2017's In the Passing Light of Day and 2020's Panther saw Pain of Salvation reclaiming their reign as one of Sweden's most distinguished progressive metal acts. Unfortunately, they were unable to properly tour the latter record due to—well, you know—and they haven't even played North America since 2017. Luckily, they totally made up for lost time on May 28th, when they highlighted both records at Philadelphia's Underground Arts (with support from French heavy prog rockers Klone). Admittedly, Pain of Salvation probably emphasized their two newest collections too much, but every track they played was superb nonetheless.
At 9:00 PM, Klone came out and played for roughly an hour. They also underscored their latest studio release (2019's Le Grand Voyage) via the immensely catchy and emotive "Yonder," the moody "Keystone," and the relatively mellow and luscious "Silver Gate." Each piece was replicated wonderfully, with barely any touches missing as vocalist Yann Ligner's towering yet vulnerable voice steered the ship. Gratefully, they pulled out some older classics along the way, too, such as "Rocket Smoke," "Grim Dance," "Nebulous," and "Immaculate Desire." All of them were just as authentic and mesmerizing, with Klone's famous cover of Björk's "Army of Me" concluding their set magnificently.
Roughly twenty minutes later—around 10:20 PM—a prerecorded score escorted Pain of Salvation to the stage, where they quickly launched into a particularly hectic and engrossing rendition of Panther’s opening piece, “Accelerator.” Over the next eighty minutes (and as alluded to earlier), they proceeded to play several more gems from that album and In the Passing Light of Day, including “Reasons,” “Meaningless,” “Wait,” “Full Throttle Tribe,” “Restless Boy,” “Panther,” and “Icon.” As special as those inclusions were, the standouts of the evening were undoubtedly “On a Tuesday” and encore “The Passing Light of Day”, not only because of they’re brilliant compositions but because of their significance to frontman Daniel Gildenlöw.
Throughout their performance, guitarist/backing singer Johan Hallgren shared vocal duties with Gildenlöw (whose voice was as miraculously forceful and wide-ranging as ever). Likewise, the band as a whole excelled at providing harmonies when applicable, and touring keyboardist Vikram Shankar (Silent Skies, Redemption, Lux Terminus) did an excellent job nailing the correct instrumentation and effects/patches/etc. Thus, they really couldn’t have done the material any better, and aside from a few minor instances of Gildenlöw’s voice being buried within the surrounding chaos, the sound mix was great.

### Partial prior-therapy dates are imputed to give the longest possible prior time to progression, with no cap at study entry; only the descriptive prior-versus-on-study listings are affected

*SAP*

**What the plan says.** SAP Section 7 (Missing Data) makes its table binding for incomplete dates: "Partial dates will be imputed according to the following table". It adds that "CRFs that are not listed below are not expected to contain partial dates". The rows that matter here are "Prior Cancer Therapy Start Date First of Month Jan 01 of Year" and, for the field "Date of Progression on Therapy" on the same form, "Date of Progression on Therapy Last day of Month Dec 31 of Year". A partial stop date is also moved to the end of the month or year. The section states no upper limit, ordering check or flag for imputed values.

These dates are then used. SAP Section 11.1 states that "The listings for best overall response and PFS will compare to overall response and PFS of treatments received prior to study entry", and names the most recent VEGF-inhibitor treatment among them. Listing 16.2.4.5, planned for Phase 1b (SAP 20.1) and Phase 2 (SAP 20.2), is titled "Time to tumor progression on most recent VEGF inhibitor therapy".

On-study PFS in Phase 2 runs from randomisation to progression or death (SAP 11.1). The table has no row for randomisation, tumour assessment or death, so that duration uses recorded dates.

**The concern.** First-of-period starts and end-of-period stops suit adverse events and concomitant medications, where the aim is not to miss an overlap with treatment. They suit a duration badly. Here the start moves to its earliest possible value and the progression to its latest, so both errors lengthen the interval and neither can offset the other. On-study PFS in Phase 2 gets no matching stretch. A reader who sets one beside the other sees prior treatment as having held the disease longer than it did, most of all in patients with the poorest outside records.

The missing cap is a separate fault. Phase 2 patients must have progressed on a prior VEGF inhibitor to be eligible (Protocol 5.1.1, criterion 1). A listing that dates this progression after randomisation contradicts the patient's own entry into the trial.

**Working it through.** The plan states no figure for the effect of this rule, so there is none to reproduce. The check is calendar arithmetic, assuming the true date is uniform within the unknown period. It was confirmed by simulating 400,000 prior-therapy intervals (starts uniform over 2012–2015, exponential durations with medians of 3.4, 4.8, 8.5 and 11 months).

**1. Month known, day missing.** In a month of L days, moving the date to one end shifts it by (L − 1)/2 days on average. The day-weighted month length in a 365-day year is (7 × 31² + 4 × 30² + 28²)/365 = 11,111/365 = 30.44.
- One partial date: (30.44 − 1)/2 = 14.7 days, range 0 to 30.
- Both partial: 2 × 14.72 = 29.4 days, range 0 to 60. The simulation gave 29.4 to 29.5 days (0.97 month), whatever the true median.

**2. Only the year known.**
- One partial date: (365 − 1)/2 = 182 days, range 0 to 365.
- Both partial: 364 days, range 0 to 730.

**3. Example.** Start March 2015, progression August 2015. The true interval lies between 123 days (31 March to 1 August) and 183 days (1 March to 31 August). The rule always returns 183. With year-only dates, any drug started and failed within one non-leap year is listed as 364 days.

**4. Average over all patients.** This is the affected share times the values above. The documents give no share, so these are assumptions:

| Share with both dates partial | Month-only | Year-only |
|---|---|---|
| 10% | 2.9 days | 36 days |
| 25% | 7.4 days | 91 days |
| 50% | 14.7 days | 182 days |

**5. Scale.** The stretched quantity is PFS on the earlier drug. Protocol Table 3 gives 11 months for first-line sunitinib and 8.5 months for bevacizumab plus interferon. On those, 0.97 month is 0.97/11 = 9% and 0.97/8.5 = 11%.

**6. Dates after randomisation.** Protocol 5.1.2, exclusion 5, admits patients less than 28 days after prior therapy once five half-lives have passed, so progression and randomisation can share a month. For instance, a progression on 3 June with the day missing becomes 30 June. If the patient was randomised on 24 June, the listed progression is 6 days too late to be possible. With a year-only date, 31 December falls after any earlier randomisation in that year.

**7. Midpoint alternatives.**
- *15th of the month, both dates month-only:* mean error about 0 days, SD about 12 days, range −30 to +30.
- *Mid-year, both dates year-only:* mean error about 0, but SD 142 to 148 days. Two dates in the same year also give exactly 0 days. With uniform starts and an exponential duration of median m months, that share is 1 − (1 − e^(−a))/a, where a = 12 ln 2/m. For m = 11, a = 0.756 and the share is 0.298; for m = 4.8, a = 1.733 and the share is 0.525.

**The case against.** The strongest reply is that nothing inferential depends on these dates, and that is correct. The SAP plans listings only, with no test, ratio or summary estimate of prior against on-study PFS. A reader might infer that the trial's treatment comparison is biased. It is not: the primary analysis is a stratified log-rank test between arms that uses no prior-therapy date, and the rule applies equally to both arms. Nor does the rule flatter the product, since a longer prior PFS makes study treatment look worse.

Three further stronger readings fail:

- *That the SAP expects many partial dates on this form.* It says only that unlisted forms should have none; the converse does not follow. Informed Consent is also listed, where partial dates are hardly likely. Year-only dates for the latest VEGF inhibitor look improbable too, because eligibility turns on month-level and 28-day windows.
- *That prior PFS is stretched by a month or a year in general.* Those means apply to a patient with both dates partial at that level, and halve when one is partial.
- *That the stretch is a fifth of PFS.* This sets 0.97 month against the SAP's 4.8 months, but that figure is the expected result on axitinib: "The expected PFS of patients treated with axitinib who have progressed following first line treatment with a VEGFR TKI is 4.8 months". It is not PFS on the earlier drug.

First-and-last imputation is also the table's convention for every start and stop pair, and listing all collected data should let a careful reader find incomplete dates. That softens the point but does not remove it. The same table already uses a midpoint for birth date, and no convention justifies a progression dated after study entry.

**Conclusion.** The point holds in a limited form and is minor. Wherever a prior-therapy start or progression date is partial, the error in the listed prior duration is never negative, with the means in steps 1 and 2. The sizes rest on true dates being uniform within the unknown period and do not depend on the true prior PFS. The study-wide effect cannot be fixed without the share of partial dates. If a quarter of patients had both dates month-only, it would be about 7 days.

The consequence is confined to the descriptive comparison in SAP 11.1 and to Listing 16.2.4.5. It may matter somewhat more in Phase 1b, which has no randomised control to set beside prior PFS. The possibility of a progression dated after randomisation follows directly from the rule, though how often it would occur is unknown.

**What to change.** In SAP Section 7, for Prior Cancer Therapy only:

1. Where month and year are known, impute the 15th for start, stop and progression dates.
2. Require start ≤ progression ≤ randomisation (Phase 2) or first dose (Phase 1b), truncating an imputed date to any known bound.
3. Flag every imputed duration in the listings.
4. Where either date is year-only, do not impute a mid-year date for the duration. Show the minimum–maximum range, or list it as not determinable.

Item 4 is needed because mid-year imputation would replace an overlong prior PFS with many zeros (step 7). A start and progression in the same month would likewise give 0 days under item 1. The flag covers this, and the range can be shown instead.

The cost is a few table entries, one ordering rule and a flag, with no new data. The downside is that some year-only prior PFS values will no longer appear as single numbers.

That said, the absence of any pre-In the Passing Light of Day music—save for the one-two punch of “Morning on Earth” and “Reconciliation” from 2000’s The Perfect Element, Part I—was a bit disappointing. Specifically, it’s odd that they didn’t represent Remedy Lane at all since its 20th anniversary is this year. Of course, that’s a slight complaint given how spectacular their set was, and judging by how often the crowd clapped, cheered, and sang along, it didn’t seem like anyone was upset about it.
Due to the limited space of the venue, it's not surprising that the two acts stuck to a simple lighting scheme without any screens, banners, or other visual accentuations. Even so, the rhythmic flashing of various colored lights was exciting. That's especially true for Pain of Salvation's set, as they did all they could to immerse the audience in the energy and emotions of the songs through notably sophisticated lighting alterations.
Both groups were endearingly personable, too. For instance, Ligner announced that this was their first time playing Philadelphia; he also asked the crowd if they were having a good time and encouraged them to chant bassist Enzo Alfaro’s name as he returned to the stage following a technical issue. Likewise, Gildenlöw continually hyped up the room, asking people if they “want more” and joking about how too many of them were experiencing the show through their phone cameras. He also joked about “changing the setlist without telling anyone” as a means of preparing for ProgPower 2022, as well as about having to compensate for not having an actual bass player. Most meaningfully, he dedicated “The Passing Light of Day” to “everyone we’ve lost” in recent times.
Despite focusing too much on their modern material, Pain of Salvation were incredible. After all, much of their work is extraordinary, so there was very little chance that they’d play something less than great. Their performance was a sign of rejuvenation and prosperity for Gildenlöw, in particular, since he’s the mastermind of it all (and he’s dealt with so much personal and professional turmoil over the years). Backed by Klone—who deservedly earned countless more fans in the process—Pain of Salvation were downright iconic.